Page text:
Excerpt of Girls In Trouble by Caroline Leavitt
(Page 8 of 12)
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Gently, she took off the baby's cap, and a soft fuzz of red hair sprang up, just like her own. "Oh!" Sara said, delighted, and the baby's eyes locked on Sara's, and then Sara couldn't help herself. Bending, she picked up the baby, a warm, soft presence, like a little cat. "Anne," she said out loud, as if she were test-driving the name. She brought her carefully over to the bed and lay down with her. She felt as if she were all glass inside, breaking apart deep inside of her. Gently, she started to open the swaddling, to catch glimpses of her daughter's toes, her knees, her belly, and then she heard footsteps outside, a burst of laughter. Quickly, she swaddled Anne; she held her and waited, expectant.
Flowers came into the room first, two big bundles of golds and pinks, and then she saw George's face behind them. She saw Eva following, carrying a huge silver package. As soon as they saw the baby, they stopped. "Oh! Isn't she beautiful!" Eva cried. She put the packages on the bed, she reached for the baby, taking her easily from Sara's hands, and as soon as she did, Sara felt empty. She tucked her hands under the sheet.
"There's our girl!" Eva said and Sara half-smiled before she realized Eva wasn't talking about her. Eva rocked Anne in her arms, and then George bent low over the baby, his face bright and expectant. "Look at that red hair!" he said. "Isn't that funny!" He looked from the baby to Sara. "Not your mouth, though."
I swear she has my mouth," Eva said. She turned to Sara, and for a minute Sara thought Eva was going to ask her if she wanted to hold the baby again, which she ached to, but instead, Eva's smile grew. "You look terrific," Eva said. "You were astonishing."
"I was?" Sara said.
Eva nodded at the package on the bed. "Open your present," she said, gleefully.
Sara unpeeled the tissue. Pale pink, a soft satiny nightgown flowing like cool lake water through her hands. "Why shouldn't you look beautiful?" Eva said. Sara flushed. No one had called her beautiful in a very long while. "Hold it up against you," Eva urged, but when Sara lifted her arms, her breasts hurt. All this morning she had listened in on the lesson a nurse gave her roommate on breast-feeding. She had heard the woman wince. "You have jaws like a barracuda!" the woman told her baby, and then she had told her friends how she planned to bring a pump to work and let anyone dare to stop her.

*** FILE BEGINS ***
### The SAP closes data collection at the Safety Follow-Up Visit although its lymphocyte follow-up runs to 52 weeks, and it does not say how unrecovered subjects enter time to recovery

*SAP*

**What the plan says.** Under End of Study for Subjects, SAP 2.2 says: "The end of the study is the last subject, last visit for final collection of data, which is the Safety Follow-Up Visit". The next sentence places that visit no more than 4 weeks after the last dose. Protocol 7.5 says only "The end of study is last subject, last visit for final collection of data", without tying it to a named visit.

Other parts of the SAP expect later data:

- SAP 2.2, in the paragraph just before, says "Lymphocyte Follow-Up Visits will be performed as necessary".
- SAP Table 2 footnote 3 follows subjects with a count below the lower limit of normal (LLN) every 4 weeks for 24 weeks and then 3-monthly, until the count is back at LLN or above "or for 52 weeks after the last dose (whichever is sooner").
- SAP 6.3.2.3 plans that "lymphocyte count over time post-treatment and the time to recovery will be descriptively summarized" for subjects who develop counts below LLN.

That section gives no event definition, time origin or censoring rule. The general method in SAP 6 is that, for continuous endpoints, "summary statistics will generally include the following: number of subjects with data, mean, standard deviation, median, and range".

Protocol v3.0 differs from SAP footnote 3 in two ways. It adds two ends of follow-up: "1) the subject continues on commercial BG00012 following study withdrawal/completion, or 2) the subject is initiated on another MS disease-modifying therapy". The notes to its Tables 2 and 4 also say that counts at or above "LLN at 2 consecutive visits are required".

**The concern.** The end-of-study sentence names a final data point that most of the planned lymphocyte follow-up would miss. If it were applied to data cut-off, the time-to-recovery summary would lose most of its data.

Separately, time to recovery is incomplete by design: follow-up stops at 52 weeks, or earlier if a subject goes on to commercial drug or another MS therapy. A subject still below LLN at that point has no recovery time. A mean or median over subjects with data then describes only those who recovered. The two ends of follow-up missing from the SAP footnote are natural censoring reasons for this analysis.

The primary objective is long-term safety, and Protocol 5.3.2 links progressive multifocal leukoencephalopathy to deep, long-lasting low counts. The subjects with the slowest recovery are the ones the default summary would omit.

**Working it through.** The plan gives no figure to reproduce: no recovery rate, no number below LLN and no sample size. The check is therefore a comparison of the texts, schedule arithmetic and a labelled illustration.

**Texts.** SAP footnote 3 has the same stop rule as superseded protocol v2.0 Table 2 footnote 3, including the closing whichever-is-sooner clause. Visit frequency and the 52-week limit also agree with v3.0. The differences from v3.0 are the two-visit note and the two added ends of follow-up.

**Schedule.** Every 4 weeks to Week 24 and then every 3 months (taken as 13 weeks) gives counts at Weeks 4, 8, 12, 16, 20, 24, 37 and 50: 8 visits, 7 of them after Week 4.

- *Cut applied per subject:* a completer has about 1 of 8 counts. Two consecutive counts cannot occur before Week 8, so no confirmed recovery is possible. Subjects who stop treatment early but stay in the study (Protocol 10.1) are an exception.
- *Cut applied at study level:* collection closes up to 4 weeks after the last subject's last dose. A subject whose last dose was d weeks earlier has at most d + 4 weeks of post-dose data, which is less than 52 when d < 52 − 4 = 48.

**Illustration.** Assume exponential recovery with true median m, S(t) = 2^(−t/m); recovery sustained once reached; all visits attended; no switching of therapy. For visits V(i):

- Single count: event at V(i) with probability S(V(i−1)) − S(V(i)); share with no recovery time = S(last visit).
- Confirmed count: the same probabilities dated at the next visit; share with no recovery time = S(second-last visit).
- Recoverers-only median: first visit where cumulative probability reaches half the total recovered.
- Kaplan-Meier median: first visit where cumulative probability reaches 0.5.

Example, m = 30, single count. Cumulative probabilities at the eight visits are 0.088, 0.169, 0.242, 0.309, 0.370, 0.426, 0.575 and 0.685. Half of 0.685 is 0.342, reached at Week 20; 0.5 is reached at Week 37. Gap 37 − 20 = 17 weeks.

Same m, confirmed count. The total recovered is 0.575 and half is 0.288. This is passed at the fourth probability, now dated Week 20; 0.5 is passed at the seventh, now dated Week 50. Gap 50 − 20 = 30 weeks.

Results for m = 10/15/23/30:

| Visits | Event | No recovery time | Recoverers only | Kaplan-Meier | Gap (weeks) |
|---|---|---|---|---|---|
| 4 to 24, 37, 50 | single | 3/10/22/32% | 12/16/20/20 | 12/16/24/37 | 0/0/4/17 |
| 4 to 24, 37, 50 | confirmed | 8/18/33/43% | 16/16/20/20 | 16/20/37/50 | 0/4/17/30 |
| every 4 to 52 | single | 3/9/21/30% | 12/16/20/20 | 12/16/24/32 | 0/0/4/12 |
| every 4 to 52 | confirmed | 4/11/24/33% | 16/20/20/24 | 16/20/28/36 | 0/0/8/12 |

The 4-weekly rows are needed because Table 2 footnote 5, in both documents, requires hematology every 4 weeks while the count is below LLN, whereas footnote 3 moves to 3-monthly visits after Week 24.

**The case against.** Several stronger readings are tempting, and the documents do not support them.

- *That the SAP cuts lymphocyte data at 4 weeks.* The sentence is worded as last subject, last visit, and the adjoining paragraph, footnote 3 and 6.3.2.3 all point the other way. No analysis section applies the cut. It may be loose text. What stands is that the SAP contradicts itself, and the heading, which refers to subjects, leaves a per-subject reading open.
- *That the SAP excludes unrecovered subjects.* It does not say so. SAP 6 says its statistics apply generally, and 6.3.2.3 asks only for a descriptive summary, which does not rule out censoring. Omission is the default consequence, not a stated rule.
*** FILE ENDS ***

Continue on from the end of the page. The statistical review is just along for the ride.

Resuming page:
Sara drew her johnny tighter against her chest. They were giving Sara a drug to dry up her milk because Eva wanted to use formula right from the start.
Sara studied her flowers, the only ones she had. She opened the card. There was Eva's delicate schoolteacher script. "Perfect baby! Perfect you! Love, Eva and George." Sara traced the words with one finger. Perfect, she was perfect. "Thank you," she said.
George took out a camera and clicked Eva holding the baby. He turned and took a picture of Sara. She blinked at the flash. Then he turned to the baby. "My turn," he said and lifted Anne up. He studied her mouth. "She's going to have great teeth," he decided.
George was a dentist, something Sara had hoped might bond him to Abby, but instead it made Abby angrier. "He should know better," she said wearily, but Sara didn't know what that meant except that there was probably a lecture in it for her if she dared to ask.
George swayed the baby in a kind of dance. He hummed something, so low and sweet-sounding, it just about broke Sara's heart. She watched him, and yawned. "You poor thing," Eva said. "I bet you're exhausted. Don't mind us, you can sleep."
Sara struggled to stay awake. Her lids floated down, her breath evened. She was half-dreaming, and then she heard the door push open. Her roommate, Sara thought. Her roommate's friends. Her roommate's baby. She opened her eyes, just a hair, just enough to see Eva. "You little beauty!" Eva said, kissing the baby gently, just as Jack and Abby came into the room, As soon as they saw Eva and George and the baby, all the air in the room froze.
Copyright Caroline Leavitt 2004. All rights reserved. Reproduced by permission of the author.